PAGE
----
Chamonix the Sublime
In the summer of 2010, two very cool things happened:
1. R. and I went to London and the Lake District on our honeymoon.
2. I made a return trip, after 22 years, to the two highlights of my first trip overseas at the (coincidental) age of 22: Chamonix, France; and Gimmelwald/Lauterbrunnen Valley, Switzerland.
I’ve already written about the Swiss Alps. In this post, I’m gonna let the pictures do most of the talking, except to say that I hope it isn’t another 22 years before I return… Check out Chamonix the Sublime on 500px.
On a solo trip through the Swiss Alps, the author meets the shadow of his former self.
To become wise, one must wish to have certain experiences and run, as it were, into their gaping jaws. This is, of course, very dangerous: many a “wise man” has been swallowed.
- Friedrich Nietzsche
A grey fondue of storm clouds rolls past my hotel room balcony. Bad weather threatens to pin me for another day to this hotel room with a view steep-pitched to a valley in the Swiss Alps. While I stay warm and dry indoors, rain turns the mountain trails I came to walk, the ancient cow paths, the consistency of dung.There won’t be any parapenters today, either, brightly coloured lozenges of silk pirouetting to the valley floor. Tourists, many of whom, like me, come to these mountains for a bit of adventure, who otherwise pay to ride with these professional risk takers, are out of luck today.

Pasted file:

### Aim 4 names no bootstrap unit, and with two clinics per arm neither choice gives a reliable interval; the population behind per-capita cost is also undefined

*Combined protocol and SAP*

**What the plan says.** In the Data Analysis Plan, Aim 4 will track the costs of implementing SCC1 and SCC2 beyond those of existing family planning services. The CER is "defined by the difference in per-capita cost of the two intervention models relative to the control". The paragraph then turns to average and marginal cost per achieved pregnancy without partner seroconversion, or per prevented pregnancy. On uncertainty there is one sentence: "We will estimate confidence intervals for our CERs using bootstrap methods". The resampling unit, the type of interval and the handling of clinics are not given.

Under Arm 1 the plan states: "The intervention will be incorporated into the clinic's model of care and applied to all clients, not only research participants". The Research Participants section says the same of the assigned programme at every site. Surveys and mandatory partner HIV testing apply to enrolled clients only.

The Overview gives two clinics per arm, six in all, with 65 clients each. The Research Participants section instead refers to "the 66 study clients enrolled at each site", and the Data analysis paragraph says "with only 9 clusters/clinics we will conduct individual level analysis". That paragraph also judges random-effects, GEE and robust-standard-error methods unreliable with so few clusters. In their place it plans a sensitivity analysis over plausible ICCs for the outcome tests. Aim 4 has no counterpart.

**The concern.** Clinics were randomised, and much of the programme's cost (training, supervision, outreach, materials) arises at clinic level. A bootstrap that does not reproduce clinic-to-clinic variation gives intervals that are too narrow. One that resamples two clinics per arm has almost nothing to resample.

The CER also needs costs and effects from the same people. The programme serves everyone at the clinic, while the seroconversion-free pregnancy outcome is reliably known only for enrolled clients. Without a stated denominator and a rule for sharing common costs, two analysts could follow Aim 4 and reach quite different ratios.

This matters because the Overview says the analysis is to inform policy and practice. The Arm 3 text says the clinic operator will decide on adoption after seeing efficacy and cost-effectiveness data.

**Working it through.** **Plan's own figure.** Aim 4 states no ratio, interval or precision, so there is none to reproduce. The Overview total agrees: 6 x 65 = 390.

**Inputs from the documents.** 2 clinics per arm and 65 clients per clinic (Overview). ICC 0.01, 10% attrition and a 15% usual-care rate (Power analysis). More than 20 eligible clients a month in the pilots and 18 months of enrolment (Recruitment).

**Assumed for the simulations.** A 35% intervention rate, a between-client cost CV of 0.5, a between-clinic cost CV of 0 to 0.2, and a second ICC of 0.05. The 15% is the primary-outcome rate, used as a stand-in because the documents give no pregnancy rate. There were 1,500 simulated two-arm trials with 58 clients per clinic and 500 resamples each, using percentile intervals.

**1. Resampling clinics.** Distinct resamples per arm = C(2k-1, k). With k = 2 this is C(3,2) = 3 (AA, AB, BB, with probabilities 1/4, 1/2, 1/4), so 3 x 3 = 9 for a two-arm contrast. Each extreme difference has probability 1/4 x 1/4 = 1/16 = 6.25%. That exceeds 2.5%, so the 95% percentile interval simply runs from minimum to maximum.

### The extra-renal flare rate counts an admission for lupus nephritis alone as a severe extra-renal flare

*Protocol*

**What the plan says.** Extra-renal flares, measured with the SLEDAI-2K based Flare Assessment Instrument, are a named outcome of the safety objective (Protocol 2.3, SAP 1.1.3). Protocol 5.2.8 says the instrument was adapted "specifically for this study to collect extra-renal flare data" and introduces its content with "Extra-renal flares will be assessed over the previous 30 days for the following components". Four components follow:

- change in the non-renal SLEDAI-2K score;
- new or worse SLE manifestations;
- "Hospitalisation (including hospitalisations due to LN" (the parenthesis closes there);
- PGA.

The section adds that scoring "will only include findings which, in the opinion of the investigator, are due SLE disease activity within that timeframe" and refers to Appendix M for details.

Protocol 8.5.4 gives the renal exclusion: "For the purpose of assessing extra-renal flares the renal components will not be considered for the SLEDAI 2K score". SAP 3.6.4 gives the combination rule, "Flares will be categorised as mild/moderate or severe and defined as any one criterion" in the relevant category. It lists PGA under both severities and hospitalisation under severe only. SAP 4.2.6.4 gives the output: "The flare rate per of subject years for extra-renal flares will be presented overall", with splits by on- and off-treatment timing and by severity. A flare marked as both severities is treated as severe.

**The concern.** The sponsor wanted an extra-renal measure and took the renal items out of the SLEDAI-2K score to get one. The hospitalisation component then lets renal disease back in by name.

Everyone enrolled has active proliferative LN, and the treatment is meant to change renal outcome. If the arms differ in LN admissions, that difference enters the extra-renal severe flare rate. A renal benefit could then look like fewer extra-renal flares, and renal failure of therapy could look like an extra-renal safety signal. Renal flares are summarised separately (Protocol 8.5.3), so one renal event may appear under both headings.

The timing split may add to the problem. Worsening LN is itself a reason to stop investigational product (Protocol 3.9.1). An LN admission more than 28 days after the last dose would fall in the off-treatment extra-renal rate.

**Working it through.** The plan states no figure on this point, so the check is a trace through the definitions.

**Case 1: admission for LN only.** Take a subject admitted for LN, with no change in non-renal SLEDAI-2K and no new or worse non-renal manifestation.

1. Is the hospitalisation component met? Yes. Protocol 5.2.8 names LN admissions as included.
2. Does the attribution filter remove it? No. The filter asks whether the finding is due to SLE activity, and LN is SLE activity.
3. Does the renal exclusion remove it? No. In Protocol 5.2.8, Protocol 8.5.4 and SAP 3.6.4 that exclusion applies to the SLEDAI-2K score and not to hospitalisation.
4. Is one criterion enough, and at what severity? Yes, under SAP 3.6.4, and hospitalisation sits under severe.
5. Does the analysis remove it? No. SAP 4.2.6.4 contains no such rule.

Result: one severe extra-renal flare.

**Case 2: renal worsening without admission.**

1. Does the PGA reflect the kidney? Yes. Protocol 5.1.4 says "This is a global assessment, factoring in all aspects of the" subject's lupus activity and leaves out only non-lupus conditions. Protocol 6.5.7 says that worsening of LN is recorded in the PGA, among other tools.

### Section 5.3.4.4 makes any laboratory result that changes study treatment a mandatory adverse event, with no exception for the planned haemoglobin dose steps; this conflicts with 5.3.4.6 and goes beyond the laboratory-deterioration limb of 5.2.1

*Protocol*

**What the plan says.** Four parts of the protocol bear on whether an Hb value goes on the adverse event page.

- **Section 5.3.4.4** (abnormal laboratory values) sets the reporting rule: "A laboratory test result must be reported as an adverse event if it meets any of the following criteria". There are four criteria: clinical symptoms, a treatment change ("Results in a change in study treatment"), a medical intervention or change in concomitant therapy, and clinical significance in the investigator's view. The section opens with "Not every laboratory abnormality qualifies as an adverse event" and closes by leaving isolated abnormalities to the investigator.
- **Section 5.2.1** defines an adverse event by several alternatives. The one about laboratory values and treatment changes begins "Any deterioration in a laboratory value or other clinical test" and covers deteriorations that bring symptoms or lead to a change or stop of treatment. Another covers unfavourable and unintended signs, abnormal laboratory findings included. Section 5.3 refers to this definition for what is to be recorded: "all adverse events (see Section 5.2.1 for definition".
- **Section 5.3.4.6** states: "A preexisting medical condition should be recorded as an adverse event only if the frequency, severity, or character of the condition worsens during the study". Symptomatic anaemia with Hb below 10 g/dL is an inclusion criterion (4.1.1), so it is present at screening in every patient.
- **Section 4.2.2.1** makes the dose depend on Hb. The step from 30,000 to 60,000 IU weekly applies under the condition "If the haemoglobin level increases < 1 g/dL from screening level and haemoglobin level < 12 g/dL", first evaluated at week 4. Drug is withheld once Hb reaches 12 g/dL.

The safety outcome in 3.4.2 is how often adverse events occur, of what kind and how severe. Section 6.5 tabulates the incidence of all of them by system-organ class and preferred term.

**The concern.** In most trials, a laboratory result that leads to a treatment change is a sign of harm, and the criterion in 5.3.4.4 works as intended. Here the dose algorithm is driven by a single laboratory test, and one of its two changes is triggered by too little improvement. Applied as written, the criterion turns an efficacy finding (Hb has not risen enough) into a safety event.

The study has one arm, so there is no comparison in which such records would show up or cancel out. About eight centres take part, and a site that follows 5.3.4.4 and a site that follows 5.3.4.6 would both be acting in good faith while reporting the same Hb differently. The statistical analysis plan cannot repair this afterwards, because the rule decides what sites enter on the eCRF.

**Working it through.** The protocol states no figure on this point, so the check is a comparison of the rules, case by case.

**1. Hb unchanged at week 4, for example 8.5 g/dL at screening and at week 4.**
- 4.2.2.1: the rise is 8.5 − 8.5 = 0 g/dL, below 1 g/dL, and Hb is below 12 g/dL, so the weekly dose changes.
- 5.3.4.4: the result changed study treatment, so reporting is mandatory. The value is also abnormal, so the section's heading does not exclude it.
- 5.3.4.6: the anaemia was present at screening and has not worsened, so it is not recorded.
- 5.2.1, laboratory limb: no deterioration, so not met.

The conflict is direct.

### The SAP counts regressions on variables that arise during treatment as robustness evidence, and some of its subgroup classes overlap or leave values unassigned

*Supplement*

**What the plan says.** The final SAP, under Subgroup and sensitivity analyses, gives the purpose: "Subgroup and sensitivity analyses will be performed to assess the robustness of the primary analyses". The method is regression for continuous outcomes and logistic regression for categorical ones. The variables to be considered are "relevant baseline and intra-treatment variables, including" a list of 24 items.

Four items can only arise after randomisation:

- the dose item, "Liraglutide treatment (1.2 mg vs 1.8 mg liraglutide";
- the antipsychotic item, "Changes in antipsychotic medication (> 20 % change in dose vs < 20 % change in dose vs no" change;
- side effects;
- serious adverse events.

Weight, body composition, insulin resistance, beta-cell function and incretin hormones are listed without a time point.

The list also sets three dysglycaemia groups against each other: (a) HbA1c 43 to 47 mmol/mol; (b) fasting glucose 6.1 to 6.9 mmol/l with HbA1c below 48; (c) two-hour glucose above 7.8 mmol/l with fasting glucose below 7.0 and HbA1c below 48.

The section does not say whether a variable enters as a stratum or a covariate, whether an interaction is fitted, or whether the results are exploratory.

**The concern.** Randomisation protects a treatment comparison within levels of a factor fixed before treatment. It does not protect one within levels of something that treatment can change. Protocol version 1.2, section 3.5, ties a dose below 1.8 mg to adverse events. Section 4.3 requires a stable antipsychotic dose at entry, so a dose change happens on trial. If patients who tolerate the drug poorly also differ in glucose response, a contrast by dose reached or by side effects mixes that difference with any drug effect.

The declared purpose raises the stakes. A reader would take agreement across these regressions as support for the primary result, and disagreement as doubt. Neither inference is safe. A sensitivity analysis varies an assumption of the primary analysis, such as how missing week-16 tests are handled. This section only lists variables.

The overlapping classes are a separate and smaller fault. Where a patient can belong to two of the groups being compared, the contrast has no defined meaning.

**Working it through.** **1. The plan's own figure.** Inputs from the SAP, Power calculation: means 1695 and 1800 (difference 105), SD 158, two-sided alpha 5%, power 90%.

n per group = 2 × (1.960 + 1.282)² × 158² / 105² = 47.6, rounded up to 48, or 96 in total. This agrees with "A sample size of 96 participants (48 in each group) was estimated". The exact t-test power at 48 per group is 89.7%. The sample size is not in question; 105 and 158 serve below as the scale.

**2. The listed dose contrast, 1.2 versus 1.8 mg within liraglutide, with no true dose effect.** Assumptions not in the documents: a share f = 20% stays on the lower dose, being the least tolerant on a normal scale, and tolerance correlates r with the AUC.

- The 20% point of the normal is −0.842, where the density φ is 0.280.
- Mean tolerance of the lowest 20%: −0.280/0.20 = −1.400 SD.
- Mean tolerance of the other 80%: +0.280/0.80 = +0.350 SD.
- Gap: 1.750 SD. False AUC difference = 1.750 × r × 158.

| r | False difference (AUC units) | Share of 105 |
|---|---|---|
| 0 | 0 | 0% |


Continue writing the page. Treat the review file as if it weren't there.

A break in the clouds flashes a picture of the scarred valley wall and the chiseled summits of three fairytale mountains: Der Eiger, Die Jungfrau, Der Monch: The Ogre, the Maiden, The Monk. The parapenters and their passengers can pack it in when the weather turns foul like this. Climbers, on the other hand, must hunker down, and deal with what the mountain delivers. On these merciless peaks, a storm can mean real trouble. After all, like something out of Lord of the Rings, the locals call the north face of the Eiger “Mordwand,” murder wall. Read the rest of this entry »
My first Toronto winter in fifteen years!
… Just back from reconnoitring the ‘hood. This morning at 3am, all I could hear was the scrunching sound of rain turning to ice on tree branches and power lines. Now, at 11 at night, it’s the steady drip of that same ice melting off those same branches and lines. The sidewalks and streets are running with meltwater. Streetcars are once again rolling along Dundas and Queen.
A deep freeze is apparently on the way, down to -14 by Tuesday night, but for now temps are staying north of freezing. Hopefully this meltoff wiff help Hydro crews restore power to the 350,000 people in southern Ontario without power…